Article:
George Bell was a fine defender in his early and mid 20s, but his abilities faded pretty quickly.
Named For Hank - Friday, February 17 2006 @ 11:38 AM EST (#141333) #
My defining Orlando Hudson moment happened on July 17th at Rogers Centre, against the Devil Rays. He was on first, and I was in the third base camera bay trying to get a photograph of him taking a lead off of the bag.

The D-Rays changed pitchers, and everyone relaxed. Orlando began to tell a story that had Ernie Whitt in stitches. Soon, the umpire came over to see what was going on:

Don't know what it was about, but it looks like it was a good story.
greenfrog - Friday, February 17 2006 @ 01:32 PM EST (#141348) #
Fantastic second baseman. Great guy (and teammate, apparently). Another 50 points of OBP and he'd be a perennial all-star.
JayWay - Friday, February 17 2006 @ 02:17 PM EST (#141350) #
Yup, that's the one. When someone says the name Orlando Hudson twenty years from now, that's the play that will come to mind.

Paying the fee for the Season Pass; getting out of bed in the morning and dragging myself down to the Dome almost every day; enduring so many drab, seemingly endless games in humid weather... it was all worth it, just so I could have been there on that day, just so I could have caught that play in person.

Thanks O-Dog
garvin4ever - Saturday, February 18 2006 @ 11:12 AM EST (#141368) #
Another great aspect of this photograph is the presence of Travis Lee, perhaps the best fielding first baseman in baseball. What a right side of the infield those two would make.
actionjackson - Thursday, February 23 2006 @ 04:06 PM EST (#141449) #
Ten words (in alphabetical order, not in order of importance) I think of when I think of our dearly departed Blue Jay: Boyishness, character, charisma, desire, ebullience, energy, exuberance, grace, toughness, wizardry. You were a joy to watch and I will miss you badly.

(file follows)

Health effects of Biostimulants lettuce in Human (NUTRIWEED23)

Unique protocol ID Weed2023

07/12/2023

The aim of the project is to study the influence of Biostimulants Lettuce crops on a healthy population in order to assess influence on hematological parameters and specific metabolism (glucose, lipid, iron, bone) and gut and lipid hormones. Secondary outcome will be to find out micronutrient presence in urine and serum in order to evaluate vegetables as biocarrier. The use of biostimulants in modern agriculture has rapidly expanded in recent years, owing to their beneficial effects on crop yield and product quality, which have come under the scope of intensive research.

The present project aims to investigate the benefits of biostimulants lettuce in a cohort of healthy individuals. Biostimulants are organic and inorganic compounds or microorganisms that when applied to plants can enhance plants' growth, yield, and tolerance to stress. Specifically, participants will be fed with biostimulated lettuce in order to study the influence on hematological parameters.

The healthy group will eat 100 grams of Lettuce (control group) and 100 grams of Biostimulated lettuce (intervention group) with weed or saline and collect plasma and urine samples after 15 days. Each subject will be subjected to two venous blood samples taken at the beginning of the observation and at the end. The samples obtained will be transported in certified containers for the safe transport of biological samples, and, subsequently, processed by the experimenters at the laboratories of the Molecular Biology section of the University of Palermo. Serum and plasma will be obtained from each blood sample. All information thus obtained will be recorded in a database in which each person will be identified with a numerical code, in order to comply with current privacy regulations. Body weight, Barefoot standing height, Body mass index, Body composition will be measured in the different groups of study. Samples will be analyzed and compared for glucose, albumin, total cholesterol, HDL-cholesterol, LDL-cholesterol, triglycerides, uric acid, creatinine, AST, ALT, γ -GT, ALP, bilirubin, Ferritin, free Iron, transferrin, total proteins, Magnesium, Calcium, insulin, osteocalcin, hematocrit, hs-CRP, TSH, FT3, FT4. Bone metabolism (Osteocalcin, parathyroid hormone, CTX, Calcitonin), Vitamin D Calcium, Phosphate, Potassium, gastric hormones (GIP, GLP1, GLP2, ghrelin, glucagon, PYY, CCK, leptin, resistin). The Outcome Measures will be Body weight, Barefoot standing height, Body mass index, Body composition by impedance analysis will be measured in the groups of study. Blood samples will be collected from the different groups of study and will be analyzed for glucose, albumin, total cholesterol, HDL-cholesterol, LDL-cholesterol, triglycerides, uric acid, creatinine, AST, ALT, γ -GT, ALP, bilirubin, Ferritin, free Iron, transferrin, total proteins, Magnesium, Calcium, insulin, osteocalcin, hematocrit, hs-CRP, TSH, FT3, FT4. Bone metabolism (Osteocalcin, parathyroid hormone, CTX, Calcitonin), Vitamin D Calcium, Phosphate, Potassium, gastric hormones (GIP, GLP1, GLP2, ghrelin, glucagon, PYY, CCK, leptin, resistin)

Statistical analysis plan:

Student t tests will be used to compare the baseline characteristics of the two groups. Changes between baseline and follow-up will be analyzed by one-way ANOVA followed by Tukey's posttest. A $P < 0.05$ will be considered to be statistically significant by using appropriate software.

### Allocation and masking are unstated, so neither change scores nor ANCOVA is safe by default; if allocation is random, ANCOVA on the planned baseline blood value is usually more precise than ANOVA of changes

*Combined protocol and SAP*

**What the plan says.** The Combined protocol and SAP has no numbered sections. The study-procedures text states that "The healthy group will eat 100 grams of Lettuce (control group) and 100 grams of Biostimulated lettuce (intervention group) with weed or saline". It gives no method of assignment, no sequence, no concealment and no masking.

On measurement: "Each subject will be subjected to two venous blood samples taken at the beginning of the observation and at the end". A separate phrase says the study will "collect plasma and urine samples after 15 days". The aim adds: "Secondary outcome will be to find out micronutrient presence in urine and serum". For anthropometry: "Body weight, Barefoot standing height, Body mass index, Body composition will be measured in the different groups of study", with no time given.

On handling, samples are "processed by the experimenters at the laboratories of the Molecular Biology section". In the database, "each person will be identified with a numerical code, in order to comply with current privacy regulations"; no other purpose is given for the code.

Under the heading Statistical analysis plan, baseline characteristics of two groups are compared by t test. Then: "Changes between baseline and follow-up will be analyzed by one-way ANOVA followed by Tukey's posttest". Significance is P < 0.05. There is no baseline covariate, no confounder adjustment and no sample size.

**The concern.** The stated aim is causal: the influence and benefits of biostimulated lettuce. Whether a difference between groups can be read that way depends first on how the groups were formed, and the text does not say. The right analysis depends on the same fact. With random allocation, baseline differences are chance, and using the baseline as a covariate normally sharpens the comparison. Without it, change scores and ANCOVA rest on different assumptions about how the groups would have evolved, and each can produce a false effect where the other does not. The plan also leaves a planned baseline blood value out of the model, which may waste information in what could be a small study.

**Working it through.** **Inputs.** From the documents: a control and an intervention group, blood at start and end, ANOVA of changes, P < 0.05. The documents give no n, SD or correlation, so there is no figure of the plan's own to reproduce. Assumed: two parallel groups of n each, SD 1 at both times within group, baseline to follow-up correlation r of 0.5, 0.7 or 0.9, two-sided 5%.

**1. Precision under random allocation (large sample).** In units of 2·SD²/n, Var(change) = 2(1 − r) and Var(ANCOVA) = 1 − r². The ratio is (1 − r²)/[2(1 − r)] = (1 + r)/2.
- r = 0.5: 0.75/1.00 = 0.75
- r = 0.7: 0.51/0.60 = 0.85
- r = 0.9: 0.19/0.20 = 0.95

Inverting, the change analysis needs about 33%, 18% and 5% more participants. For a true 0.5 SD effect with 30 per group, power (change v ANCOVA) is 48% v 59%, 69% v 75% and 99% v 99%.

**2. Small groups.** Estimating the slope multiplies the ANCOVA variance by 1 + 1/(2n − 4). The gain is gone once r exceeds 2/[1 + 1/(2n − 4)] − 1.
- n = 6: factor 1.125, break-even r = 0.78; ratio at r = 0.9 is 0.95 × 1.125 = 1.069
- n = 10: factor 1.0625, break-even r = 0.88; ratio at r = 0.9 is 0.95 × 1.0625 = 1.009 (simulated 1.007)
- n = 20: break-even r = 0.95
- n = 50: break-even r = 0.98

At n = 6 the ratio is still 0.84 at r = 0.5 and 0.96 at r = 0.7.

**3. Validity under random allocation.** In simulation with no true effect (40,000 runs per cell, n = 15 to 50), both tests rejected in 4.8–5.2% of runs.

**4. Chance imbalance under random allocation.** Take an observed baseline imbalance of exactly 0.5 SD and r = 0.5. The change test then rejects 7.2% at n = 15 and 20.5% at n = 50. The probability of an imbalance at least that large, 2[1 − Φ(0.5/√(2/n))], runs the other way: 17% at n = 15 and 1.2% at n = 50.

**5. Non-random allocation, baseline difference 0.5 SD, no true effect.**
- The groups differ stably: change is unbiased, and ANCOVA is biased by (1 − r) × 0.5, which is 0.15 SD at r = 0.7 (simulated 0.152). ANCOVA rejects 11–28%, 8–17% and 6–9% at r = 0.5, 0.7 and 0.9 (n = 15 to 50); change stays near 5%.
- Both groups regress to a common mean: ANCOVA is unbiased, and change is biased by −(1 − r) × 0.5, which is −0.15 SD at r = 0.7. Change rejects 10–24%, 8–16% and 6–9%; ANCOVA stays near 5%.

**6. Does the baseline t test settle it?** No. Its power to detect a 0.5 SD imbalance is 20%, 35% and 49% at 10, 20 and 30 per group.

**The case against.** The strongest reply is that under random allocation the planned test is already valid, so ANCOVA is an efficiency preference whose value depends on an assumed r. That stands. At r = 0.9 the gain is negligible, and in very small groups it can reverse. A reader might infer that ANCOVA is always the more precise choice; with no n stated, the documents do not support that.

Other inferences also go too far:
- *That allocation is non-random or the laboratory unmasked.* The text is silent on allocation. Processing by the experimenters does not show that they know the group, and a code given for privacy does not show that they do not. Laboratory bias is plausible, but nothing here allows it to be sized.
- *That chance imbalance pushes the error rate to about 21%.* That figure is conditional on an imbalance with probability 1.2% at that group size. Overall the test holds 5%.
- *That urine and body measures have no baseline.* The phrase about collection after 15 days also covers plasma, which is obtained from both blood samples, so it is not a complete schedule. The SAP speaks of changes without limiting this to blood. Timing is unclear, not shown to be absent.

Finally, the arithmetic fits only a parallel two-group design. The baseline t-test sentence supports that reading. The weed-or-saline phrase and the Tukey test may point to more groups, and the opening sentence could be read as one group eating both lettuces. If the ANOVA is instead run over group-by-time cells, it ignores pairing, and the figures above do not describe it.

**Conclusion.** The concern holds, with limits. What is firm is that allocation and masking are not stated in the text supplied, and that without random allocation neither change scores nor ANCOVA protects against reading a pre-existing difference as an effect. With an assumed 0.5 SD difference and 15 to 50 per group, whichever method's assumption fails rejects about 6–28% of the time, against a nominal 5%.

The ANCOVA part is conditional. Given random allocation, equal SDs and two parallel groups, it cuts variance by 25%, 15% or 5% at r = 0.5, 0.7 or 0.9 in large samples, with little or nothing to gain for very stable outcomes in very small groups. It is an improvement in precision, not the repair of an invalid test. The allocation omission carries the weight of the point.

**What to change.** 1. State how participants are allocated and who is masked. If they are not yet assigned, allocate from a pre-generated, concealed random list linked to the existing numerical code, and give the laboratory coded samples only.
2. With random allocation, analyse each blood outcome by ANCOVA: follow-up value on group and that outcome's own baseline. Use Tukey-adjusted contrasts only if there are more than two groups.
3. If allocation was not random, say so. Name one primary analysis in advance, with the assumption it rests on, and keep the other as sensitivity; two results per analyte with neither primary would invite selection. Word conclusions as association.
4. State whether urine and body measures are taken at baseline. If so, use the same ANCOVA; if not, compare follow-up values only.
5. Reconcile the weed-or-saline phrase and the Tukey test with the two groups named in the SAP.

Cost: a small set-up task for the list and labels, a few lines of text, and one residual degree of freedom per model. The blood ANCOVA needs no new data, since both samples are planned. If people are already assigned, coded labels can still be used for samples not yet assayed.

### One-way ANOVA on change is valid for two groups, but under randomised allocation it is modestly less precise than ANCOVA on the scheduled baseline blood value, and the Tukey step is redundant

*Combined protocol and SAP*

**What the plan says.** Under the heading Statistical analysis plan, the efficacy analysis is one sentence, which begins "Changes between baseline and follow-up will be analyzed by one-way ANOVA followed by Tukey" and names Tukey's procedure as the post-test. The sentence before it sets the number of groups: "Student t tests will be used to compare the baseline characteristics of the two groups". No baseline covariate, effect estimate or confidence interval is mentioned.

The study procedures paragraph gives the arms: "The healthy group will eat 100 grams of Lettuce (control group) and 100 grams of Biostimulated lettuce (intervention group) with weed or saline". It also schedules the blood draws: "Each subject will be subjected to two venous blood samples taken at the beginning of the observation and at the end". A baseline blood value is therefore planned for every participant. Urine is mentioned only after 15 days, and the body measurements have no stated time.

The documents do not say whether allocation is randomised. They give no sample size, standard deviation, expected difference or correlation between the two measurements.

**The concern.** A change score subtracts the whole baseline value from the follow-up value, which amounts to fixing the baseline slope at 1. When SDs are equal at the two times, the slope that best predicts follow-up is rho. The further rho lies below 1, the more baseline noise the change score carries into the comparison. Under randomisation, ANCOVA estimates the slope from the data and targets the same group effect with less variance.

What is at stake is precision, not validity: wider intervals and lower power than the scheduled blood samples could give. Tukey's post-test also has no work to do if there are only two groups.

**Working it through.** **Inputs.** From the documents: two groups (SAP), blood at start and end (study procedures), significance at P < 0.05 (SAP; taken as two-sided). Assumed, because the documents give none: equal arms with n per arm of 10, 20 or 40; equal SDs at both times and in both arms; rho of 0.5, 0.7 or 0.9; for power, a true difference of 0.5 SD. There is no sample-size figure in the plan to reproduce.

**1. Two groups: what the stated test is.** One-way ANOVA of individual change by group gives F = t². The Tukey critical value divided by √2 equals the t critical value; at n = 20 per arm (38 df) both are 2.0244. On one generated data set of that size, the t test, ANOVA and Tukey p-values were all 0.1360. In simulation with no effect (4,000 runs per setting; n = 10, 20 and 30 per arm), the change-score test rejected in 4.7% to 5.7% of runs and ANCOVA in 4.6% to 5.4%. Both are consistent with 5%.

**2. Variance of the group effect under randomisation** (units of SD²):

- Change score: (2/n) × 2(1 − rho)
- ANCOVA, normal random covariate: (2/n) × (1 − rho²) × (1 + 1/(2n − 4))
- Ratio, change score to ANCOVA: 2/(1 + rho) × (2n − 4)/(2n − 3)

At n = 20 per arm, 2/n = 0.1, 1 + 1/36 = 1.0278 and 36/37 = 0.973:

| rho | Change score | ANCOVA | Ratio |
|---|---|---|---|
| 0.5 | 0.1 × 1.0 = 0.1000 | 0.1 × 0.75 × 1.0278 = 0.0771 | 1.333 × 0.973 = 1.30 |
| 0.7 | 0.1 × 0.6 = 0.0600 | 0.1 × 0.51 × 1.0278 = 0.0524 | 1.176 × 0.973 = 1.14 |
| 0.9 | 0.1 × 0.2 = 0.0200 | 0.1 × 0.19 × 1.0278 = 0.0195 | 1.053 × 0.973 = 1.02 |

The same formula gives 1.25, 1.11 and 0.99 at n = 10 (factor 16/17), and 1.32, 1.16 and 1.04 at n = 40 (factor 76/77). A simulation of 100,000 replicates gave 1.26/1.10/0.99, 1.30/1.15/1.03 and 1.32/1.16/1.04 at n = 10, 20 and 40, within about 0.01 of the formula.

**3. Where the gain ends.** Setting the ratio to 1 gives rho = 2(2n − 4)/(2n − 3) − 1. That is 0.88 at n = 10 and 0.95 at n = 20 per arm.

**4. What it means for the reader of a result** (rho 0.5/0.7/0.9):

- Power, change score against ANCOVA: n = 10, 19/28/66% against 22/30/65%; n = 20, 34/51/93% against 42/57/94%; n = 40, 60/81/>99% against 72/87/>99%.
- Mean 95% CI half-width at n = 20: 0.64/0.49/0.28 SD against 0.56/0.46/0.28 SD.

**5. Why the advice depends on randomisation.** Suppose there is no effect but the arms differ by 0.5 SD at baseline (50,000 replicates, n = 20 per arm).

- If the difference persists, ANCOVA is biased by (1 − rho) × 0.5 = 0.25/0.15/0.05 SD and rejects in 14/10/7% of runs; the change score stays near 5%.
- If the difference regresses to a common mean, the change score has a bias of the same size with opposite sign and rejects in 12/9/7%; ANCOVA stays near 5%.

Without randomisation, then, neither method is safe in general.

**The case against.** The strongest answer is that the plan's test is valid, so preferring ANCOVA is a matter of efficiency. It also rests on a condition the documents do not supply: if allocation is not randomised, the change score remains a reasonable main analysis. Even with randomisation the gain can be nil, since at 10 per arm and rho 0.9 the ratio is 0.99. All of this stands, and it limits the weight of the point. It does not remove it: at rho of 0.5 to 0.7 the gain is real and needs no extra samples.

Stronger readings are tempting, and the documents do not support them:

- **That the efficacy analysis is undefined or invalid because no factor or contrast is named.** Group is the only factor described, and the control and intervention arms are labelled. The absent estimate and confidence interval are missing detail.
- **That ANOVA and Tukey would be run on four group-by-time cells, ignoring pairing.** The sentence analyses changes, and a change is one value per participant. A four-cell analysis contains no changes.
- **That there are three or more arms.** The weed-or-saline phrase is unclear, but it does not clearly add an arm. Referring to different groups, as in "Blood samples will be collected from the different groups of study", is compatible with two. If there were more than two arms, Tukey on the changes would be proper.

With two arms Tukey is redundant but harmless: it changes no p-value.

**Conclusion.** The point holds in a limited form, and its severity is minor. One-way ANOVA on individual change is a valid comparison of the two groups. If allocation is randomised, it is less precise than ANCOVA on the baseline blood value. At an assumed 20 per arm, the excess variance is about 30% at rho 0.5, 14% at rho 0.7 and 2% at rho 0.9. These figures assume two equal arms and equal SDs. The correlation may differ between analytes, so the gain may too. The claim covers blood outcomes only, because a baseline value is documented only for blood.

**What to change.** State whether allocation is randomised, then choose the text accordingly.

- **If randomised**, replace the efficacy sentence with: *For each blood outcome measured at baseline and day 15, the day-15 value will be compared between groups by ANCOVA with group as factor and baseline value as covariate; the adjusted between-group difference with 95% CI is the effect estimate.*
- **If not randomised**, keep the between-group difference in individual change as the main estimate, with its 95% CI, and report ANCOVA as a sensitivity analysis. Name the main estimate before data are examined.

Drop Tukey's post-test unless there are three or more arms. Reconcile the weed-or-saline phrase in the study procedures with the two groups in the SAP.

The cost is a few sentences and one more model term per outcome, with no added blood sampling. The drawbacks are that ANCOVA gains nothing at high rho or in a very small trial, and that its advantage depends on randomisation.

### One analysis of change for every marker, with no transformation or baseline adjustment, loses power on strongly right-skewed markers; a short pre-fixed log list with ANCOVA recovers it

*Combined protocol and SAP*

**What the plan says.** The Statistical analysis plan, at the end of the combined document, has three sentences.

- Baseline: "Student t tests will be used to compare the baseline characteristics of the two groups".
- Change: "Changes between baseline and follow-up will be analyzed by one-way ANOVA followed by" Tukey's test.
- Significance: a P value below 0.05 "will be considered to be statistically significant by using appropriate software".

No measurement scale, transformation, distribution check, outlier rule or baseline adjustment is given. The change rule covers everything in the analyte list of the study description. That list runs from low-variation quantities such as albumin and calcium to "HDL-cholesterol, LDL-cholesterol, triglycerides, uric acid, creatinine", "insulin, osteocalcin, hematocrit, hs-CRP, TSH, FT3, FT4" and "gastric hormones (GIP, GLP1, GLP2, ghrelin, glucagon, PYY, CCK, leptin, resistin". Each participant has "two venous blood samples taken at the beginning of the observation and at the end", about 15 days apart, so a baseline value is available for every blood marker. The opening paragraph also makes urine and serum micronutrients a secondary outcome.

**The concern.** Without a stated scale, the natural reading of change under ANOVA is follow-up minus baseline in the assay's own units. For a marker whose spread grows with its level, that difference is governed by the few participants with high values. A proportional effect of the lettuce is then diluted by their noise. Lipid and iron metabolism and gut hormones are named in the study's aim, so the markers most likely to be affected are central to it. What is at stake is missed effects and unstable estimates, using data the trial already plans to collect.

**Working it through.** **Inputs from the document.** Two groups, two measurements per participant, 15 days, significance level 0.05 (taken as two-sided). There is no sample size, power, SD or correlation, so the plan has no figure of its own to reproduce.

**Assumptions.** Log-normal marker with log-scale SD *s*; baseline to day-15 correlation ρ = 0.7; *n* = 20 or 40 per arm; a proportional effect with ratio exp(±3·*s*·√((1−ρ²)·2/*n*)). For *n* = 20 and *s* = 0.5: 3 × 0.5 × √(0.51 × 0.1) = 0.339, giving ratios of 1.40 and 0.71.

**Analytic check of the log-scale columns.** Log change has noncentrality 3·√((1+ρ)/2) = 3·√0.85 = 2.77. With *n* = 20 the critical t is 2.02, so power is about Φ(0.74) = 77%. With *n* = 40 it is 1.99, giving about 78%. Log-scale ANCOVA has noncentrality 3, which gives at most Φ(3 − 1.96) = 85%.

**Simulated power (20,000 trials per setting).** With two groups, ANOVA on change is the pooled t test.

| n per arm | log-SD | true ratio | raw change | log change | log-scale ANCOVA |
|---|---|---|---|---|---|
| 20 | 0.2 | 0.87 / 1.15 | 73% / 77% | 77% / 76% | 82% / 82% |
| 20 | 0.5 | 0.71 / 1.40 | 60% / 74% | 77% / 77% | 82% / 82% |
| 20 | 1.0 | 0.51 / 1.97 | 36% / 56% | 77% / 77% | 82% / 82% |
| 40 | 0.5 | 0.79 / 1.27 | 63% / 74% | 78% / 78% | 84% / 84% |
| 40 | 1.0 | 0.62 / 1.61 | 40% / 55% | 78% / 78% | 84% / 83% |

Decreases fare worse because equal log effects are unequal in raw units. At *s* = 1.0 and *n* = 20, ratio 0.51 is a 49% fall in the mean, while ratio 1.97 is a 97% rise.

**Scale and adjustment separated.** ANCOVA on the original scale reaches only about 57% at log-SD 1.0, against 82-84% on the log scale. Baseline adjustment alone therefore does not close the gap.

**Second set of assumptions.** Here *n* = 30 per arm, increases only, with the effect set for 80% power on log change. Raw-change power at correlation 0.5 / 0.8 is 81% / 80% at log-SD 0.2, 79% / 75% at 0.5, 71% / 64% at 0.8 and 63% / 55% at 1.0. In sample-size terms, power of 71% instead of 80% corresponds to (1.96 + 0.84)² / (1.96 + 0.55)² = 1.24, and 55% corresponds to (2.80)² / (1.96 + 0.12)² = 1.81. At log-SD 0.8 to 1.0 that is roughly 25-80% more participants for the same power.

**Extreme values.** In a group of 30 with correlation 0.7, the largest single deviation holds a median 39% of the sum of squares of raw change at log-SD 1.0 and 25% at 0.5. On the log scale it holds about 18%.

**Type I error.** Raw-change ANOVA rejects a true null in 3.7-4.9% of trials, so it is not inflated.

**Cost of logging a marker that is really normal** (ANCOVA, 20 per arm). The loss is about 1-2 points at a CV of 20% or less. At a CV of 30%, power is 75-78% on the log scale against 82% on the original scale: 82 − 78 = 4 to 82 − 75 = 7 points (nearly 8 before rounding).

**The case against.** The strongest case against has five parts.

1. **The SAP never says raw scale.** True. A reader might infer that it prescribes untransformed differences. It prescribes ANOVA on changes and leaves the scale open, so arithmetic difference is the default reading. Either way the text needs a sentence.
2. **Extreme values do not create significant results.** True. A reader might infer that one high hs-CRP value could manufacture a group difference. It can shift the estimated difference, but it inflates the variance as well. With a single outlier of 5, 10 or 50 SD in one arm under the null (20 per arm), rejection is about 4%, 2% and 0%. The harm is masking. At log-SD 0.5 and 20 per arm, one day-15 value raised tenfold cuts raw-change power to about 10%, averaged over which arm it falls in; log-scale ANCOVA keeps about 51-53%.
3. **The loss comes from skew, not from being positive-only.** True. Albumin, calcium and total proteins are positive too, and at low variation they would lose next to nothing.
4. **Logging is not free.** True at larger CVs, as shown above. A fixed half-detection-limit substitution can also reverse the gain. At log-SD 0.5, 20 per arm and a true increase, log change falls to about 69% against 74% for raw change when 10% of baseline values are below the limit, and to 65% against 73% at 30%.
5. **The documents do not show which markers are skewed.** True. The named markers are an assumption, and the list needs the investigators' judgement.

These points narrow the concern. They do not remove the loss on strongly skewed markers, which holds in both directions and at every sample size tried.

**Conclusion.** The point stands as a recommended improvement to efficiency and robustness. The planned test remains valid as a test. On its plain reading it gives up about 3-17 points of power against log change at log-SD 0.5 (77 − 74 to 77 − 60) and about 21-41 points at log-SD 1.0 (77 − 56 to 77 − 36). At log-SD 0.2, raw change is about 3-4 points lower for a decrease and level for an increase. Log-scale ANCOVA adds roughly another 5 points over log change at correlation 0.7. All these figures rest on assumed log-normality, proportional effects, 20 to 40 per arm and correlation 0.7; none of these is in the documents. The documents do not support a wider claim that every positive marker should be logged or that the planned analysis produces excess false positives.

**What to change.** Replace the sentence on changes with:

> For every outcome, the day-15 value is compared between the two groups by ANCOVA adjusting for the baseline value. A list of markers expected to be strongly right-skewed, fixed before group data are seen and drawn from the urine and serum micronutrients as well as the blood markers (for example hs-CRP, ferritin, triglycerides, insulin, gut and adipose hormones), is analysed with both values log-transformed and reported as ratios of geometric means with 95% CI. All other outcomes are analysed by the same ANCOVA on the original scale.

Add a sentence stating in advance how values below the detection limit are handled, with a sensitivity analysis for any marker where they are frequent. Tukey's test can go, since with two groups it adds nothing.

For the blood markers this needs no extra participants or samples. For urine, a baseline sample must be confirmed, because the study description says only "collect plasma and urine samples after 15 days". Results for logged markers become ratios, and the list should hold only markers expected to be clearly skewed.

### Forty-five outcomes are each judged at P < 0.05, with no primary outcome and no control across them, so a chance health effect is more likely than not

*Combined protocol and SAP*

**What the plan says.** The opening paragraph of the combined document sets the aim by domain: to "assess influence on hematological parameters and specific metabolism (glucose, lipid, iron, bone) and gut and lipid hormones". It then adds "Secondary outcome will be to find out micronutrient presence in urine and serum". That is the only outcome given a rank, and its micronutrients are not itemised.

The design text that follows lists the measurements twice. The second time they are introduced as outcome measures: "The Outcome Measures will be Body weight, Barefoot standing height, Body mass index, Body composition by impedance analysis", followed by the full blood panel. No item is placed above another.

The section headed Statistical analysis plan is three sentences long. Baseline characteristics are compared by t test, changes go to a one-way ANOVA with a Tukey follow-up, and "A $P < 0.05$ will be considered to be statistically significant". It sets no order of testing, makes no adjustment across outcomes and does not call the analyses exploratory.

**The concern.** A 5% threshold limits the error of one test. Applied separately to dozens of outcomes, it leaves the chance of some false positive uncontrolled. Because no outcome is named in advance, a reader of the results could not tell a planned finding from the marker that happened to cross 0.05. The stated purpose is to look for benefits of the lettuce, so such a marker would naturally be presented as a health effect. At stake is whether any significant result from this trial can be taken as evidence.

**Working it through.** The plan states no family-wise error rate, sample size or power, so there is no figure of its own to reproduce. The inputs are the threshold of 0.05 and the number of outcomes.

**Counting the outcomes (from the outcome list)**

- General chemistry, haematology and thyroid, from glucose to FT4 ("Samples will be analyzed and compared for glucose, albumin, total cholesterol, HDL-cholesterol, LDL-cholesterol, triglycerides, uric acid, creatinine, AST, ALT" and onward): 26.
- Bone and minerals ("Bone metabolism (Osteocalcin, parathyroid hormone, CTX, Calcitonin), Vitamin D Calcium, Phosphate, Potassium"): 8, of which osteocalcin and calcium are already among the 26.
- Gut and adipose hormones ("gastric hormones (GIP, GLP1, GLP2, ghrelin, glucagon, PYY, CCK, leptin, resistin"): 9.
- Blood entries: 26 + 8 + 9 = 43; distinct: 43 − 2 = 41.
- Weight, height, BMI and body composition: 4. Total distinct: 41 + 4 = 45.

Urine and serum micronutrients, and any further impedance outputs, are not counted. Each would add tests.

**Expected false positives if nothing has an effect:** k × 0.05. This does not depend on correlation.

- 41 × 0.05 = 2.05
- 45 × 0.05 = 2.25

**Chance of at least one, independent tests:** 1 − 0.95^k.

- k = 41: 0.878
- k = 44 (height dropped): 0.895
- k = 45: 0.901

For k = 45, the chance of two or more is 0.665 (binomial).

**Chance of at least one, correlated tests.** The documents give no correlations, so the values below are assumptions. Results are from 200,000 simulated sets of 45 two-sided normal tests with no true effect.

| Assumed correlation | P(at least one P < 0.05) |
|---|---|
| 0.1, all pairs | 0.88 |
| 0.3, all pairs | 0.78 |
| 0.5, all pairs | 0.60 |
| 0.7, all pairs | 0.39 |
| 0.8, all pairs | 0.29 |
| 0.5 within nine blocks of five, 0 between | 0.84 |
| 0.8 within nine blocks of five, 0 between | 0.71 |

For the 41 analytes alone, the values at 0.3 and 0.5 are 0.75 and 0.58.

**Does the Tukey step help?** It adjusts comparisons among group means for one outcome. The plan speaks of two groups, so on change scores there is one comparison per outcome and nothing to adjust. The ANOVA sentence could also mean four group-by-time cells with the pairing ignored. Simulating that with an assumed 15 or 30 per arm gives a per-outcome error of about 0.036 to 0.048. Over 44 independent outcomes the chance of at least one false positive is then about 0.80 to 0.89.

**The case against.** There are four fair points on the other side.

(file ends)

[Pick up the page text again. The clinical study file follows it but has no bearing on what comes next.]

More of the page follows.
I know our site is not particularly thrilled with Rogers today for their bungling of this site's hosting, but I for one am looking forward to my MLB Extra Innings renewal, so I can watch the O-Dog take away plays from the CF, RF, SS and 1B of the D-Backs, whoever they may be. I also look forward to him getting even more recognition now that he is in the US because he's earned it. Who knows how many Web Gems he can rack up down there?

He is one of those players who if we ever do get back to the promised land and win a World Series, we will wish he could be there to enjoy it, and maybe, just maybe he will...
actionjackson - Thursday, February 23 2006 @ 04:18 PM EST (#141451) #
Speaking of his outgoing personality, Ms Action and I would die laughing every time he came to the plate and tapped the ump on the ass and the catcher on the shoulder. I believe one night I saw an ump decide it was time to brush off the plate as Hudson was coming to bat in order to avoid the O-Dog ritual. He truely was one of a kind.
Gone But Not Forgotten- Orlando Hudson | 47 comments | Create New Account